It is really important to note that the live birth rate is simply a proxy for performance of a clinic. But in reality, success rates vary in the context of patient and treatment characteristics, such as age, infertility diagnosis, number of embryos transferred, type of ART procedure, use of techniques such as ICSI, and history of previous births, miscarriages, and ART cycles.
Where to look for success rates
In the US, there is no official regulatory body for assisted reproductive technology (ART) treatments; however, clinics are required to report their data to the CDC. Some clinics choose to pay to be a part of the Society for Reproductive Technologies (SART), which further breaks down the numbers and provides more access to data around each clinic’s performance.
That said, not all clinics think it’s necessary to have a membership.
NOTE: just because a clinic isn’t a member of SART, doesn’t make them a bad clinic.
Many have stated that they prefer not to be a member because it causes unnecessary administrative burden without much benefit to the clinic or patient.
Regardless, if success rates are important to you, make sure to cross-check any success claims on a clinic’s website with those from the CDC and SART as they may be inclined to show the numbers they deem as ‘success’ or they could be showcasing outdated numbers.
Success rates are inherently flawed
Due to the fact that success rate is the only real data point for people to make a choice about a clinic, the competition to keep these numbers high can incentivize clinics to choose patients that will only provide the best outcomes.
Anecdotally speaking, there are ways of bolstering success rates by denying patients that are within a certain age group, those with a high BMI, or significant reproductive health issues.
The other factor to consider is that success rates are down to the clinic, not the doctor and the CDC doesn’t often publish them until years after they’ve been submitted, making it even harder to feel like you’re making an educated decision.
“For most clinics, you're going to have very similar success rates. What's more important is that you get what you need to succeed for you as a unique individual.”- Carolyn Givens, MD at Pacific Fertility Center
“I personally think that looking at success rates is completely bogus when you're trying to evaluate a fertility clinic. Success rates...are so standardized these days,” said Gabriel Bogner, co-founder of MATE Fertility. “You want to look more at the qualitative data...I think it needs to be switched around from ‘this is the number’ to ‘what was the overall patient experience?”
Support offered at clinics is a real consideration:
Many individuals find coping with infertility or fertility challenges a very daunting and emotional task.
With this in mind, it might be helpful to find out what type of support the fertility clinic near you offers.
Many fertility clinics in California are starting to place great importance on the overall wellbeing of their patients, which is good to know.
It’s hard to know what the fertility journey will look like for you so having a solid support system in place may prove to be extremely helpful, whether or not you think you need it at first.
For this reason, your fertility clinic and doctor should not only consider your physical wellbeing, although the fertility process is very scientific, it can be reassuring to know that your wellbeing in its entirety is cared for.
Every individual’s fertility journey is different and we all deal with disappointment and loss in our own manner.
Receiving news that treatment has not been successful can be devastating, not only for you as the patient but for your partner or loved ones too.
For this simple reason, you should look for a clinic that does more than the ‘science’ behind it all.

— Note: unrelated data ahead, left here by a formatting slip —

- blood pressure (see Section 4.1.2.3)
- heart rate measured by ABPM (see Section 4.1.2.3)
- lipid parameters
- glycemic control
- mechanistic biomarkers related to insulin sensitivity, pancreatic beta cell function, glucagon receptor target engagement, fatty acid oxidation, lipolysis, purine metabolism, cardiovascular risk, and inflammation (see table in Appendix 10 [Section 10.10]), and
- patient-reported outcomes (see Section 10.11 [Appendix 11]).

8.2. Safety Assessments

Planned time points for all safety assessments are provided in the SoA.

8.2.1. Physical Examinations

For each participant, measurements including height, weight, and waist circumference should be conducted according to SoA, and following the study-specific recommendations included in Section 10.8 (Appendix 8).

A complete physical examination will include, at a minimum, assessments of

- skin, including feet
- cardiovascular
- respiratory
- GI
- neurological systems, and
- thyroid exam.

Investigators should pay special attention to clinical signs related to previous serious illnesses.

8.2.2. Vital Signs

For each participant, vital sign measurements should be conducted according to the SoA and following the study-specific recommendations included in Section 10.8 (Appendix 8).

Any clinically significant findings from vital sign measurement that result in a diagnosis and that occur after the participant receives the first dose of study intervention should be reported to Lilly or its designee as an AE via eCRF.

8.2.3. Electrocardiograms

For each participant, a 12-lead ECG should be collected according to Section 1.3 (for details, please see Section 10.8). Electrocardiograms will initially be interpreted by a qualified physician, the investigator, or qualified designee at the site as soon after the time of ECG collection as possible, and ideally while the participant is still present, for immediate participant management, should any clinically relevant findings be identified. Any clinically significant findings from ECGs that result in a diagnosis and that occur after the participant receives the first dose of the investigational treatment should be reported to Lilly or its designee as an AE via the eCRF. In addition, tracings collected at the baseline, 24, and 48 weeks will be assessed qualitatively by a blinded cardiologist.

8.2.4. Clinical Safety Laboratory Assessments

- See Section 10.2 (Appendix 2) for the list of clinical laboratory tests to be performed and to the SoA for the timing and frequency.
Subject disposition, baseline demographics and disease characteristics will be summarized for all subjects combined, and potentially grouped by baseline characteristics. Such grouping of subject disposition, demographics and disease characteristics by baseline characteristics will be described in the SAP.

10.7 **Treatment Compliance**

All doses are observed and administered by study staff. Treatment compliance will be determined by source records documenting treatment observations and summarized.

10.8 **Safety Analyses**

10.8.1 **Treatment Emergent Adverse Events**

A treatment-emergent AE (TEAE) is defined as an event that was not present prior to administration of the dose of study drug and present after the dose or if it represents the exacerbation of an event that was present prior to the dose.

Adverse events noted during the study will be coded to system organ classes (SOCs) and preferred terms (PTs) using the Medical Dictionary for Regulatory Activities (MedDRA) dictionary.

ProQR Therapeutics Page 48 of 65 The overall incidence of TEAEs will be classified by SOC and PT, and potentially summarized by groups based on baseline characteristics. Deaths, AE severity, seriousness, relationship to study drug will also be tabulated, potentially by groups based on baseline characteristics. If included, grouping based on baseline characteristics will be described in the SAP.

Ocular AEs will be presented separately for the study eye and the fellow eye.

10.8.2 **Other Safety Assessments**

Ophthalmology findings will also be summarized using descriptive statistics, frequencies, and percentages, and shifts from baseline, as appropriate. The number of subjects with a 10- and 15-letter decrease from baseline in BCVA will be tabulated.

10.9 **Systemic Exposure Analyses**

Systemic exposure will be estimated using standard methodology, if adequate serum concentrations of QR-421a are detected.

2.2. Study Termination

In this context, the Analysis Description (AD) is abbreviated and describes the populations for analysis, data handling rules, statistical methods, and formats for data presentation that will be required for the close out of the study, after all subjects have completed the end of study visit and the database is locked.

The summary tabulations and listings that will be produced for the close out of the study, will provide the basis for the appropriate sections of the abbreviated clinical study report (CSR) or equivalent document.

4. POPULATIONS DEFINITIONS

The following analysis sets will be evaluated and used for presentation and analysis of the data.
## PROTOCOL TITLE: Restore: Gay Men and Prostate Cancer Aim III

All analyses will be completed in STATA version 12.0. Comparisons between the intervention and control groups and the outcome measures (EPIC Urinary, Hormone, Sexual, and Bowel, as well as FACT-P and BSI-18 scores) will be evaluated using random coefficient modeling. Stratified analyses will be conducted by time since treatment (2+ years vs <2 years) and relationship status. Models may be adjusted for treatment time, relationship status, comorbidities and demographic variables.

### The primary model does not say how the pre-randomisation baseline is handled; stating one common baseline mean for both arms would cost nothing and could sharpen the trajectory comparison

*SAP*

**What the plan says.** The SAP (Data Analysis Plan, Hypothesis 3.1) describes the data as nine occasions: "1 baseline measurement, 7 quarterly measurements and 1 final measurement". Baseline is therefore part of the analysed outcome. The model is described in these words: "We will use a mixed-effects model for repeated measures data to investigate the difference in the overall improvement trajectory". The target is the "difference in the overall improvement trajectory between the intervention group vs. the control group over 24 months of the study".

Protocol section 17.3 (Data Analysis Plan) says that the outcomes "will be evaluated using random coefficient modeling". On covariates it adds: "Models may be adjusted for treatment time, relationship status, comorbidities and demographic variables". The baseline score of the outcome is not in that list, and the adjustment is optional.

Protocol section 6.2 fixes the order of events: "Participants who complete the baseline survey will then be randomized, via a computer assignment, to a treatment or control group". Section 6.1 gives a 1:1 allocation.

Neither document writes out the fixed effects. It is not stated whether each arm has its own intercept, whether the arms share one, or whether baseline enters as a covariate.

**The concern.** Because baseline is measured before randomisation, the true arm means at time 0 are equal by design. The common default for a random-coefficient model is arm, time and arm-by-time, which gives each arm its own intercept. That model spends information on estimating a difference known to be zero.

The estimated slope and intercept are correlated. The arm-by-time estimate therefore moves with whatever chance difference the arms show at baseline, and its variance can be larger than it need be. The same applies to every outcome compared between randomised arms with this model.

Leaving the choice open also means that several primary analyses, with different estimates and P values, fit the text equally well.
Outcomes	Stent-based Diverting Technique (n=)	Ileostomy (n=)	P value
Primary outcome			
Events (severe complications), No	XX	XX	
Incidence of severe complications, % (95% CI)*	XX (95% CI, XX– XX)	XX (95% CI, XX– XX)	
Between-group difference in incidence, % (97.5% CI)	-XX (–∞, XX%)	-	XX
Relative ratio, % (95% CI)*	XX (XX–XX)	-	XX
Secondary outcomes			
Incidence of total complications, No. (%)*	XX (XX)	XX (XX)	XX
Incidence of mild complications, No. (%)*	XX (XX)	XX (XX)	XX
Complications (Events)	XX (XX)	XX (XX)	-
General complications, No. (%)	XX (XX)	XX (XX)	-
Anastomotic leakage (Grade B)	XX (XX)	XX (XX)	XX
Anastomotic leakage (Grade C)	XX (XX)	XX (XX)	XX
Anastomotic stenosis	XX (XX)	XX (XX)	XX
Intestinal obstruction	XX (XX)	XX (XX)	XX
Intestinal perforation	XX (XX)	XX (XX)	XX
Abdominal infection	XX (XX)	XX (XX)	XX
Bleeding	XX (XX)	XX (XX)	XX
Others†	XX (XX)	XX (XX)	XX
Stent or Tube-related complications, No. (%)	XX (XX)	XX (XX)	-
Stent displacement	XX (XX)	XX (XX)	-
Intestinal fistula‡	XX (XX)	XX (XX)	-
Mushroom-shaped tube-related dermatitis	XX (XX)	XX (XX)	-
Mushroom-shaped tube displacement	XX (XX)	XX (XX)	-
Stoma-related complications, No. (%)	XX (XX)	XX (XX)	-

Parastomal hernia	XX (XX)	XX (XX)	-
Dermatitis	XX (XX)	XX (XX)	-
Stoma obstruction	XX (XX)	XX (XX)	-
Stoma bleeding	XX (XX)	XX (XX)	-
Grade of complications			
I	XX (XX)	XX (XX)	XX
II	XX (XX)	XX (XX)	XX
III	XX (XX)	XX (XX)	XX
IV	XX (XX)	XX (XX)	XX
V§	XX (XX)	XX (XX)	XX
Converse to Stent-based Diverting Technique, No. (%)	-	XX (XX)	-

Before you choose a fertility clinic it is often nice to know what they offer over and above consultations with your fertility physician.
Do they have a patient care team that is willing to always assist and answer any questions that you might have?
Does the fertility clinic near you offer additional services such as in-house fertility psychologists?
Insurance and the costs of fertility clinics in California
Unlike many other states in the US, health insurance companies in California are not mandated to cover fertility treatments such as IVF (in-vitro fertilization) and egg freezing.
While this is hopefully going to change, there are a few health insurance providers that cover fertility treatments.
Specifically, IVF insurance coverage in California is available through employer-sponsored health insurance plans and generally cannot be obtained through individual health coverage.
What this means is that fertility treatments may be covered by your employer as an additional benefit.
If you live in California and you are looking at how you can have your treatment covered by insurance, you have two options.
1. The only option to purchase individual coverage for in vitro fertilization is to move to a state that mandates every insurance to cover fertility services.
2. Another alternative would be to prove that IVF is medically necessary, for example due to a severe genetic condition. Low sperm count or blocked fallopian tubes will generally not qualify for those exceptions.
You can read more about what you need to know about fertility treatment, insurance and the law here
Employer sponsored health care
In many instances, if you are undergoing fertility treatments in California you would want to work for an organisation that already has this as a benefit to employees.
If you are wanting to find out more information about what your company offers in terms of insurance with respect to fertility treatments, we suggest speaking to your HR department first.
Read more about how to get fertility benefits here.
Plan rules for IVF coverage
Even if your health insurance covers (IVF) in vitro fertilization, there are often processes that need to be undergone before proceeding to the actual IVF.
Often the insurance will stipulate that you would have had to attempt alternatives such as intrauterine inseminations before the IVF coverage is available to use.
Therefore, many people in California considering IVF or alternative fertility treatments will have to cover these costs.
Therefore, the cost of your treatments might play a larger deciding factor when searching for a clinic or a fertility specialist.
When it comes to the payment of fertility treatment in California, there is some light at the end of the tunnel.
There are various different ways in which you can pay for your fertility treatments.
Because of the lack of insurance for fertility treatments in California, many fertility clinics in California offer financial assistance.